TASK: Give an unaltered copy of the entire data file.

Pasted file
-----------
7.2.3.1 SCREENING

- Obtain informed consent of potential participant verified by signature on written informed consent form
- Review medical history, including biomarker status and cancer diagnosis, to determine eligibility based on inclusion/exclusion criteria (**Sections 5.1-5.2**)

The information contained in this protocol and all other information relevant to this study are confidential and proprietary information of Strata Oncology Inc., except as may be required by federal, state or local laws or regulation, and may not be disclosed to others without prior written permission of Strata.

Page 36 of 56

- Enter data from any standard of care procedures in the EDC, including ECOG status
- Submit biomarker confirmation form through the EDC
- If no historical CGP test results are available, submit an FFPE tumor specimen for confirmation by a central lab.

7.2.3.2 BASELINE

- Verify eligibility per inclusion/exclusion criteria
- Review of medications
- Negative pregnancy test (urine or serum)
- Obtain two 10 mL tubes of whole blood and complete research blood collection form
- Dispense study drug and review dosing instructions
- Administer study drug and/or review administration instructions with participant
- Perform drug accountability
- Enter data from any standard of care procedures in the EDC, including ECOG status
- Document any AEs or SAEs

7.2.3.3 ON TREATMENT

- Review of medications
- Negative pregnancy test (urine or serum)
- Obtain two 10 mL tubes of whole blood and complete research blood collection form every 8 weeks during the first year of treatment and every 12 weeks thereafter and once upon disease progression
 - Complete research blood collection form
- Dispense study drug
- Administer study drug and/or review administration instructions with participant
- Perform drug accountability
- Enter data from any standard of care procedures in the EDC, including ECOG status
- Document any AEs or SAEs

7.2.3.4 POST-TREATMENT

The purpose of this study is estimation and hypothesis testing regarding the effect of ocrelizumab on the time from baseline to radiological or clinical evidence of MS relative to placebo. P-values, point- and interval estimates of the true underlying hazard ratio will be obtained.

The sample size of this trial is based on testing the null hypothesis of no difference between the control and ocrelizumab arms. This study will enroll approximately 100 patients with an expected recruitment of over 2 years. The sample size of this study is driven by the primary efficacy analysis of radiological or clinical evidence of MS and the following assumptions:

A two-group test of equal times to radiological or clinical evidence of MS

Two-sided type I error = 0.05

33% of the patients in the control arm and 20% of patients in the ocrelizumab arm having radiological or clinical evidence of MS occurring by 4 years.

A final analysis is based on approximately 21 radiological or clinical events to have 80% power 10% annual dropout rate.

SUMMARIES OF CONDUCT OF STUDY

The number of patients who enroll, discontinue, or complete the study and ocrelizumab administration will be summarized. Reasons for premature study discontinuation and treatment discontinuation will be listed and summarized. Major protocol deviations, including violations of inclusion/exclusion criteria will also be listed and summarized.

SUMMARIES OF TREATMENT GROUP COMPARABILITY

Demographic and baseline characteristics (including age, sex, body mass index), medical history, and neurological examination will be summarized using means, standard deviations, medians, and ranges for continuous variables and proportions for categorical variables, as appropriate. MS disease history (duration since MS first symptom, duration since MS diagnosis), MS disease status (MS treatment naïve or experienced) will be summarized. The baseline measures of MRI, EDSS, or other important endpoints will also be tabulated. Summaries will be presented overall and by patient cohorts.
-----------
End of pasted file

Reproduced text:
7.2.3.1 SCREENING

- Obtain informed consent of potential participant verified by signature on written informed consent form
- Review medical history, including biomarker status and cancer diagnosis, to determine eligibility based on inclusion/exclusion criteria (**Sections 5.1-5.2**)

The information contained in this protocol and all other information relevant to this study are confidential and proprietary information of Strata Oncology Inc., except as may be required by federal, state or local laws or regulation, and may not be disclosed to others without prior written permission of Strata.

Page 36 of 56

- Enter data from any standard of care procedures in the EDC, including ECOG status
- Submit biomarker confirmation form through the EDC
- If no historical CGP test results are available, submit an FFPE tumor specimen for confirmation by a central lab.

7.2.3.2 BASELINE

- Verify eligibility per inclusion/exclusion criteria
- Review of medications
- Negative pregnancy test (urine or serum)
- Obtain two 10 mL tubes of whole blood and complete research blood collection form
- Dispense study drug and review dosing instructions
- Administer study drug and/or review administration instructions with participant
- Perform drug accountability
- Enter data from any standard of care procedures in the EDC, including ECOG status
- Document any AEs or SAEs

7.2.3.3 ON TREATMENT

- Review of medications
- Negative pregnancy test (urine or serum)
- Obtain two 10 mL tubes of whole blood and complete research blood collection form every 8 weeks during the first year of treatment and every 12 weeks thereafter and once upon disease progression
 - Complete research blood collection form
- Dispense study drug
- Administer study drug and/or review administration instructions with participant
- Perform drug accountability
- Enter data from any standard of care procedures in the EDC, including ECOG status
- Document any AEs or SAEs

7.2.3.4 POST-TREATMENT

The purpose of this study is estimation and hypothesis testing regarding the effect of ocrelizumab on the time from baseline to radiological or clinical evidence of MS relative to placebo. P-values, point- and interval estimates of the true underlying hazard ratio will be obtained.

The sample size of this trial is based on testing the null hypothesis of no difference between the control and ocrelizumab arms. This study will enroll approximately 100 patients with an expected recruitment of over 2 years. The sample size of this study is driven by the primary efficacy analysis of radiological or clinical evidence of MS and the following assumptions:

A two-group test of equal times to radiological or clinical evidence of MS

Two-sided type I error = 0.05

33% of the patients in the control arm and 20% of patients in the ocrelizumab arm having radiological or clinical evidence of MS occurring by 4 years.

A final analysis is based on approximately 21 radiological or clinical events to have 80% power 10% annual dropout rate.

SUMMARIES OF CONDUCT OF STUDY

The number of patients who enroll, discontinue, or complete the study and ocrelizumab administration will be summarized. Reasons for premature study discontinuation and treatment discontinuation will be listed and summarized. Major protocol deviations, including violations of inclusion/exclusion criteria will also be listed and summarized.

SUMMARIES OF TREATMENT GROUP COMPARABILITY

Demographic and baseline characteristics (including age, sex, body mass index), medical history, and neurological examination will be summarized using means, standard deviations, medians, and ranges for continuous variables and proportions for categorical variables, as appropriate. MS disease history (duration since MS first symptom, duration since MS diagnosis), MS disease status (MS treatment naïve or experienced) will be summarized. The baseline measures of MRI, EDSS, or other important endpoints will also be tabulated. Summaries will be presented overall and by patient cohorts.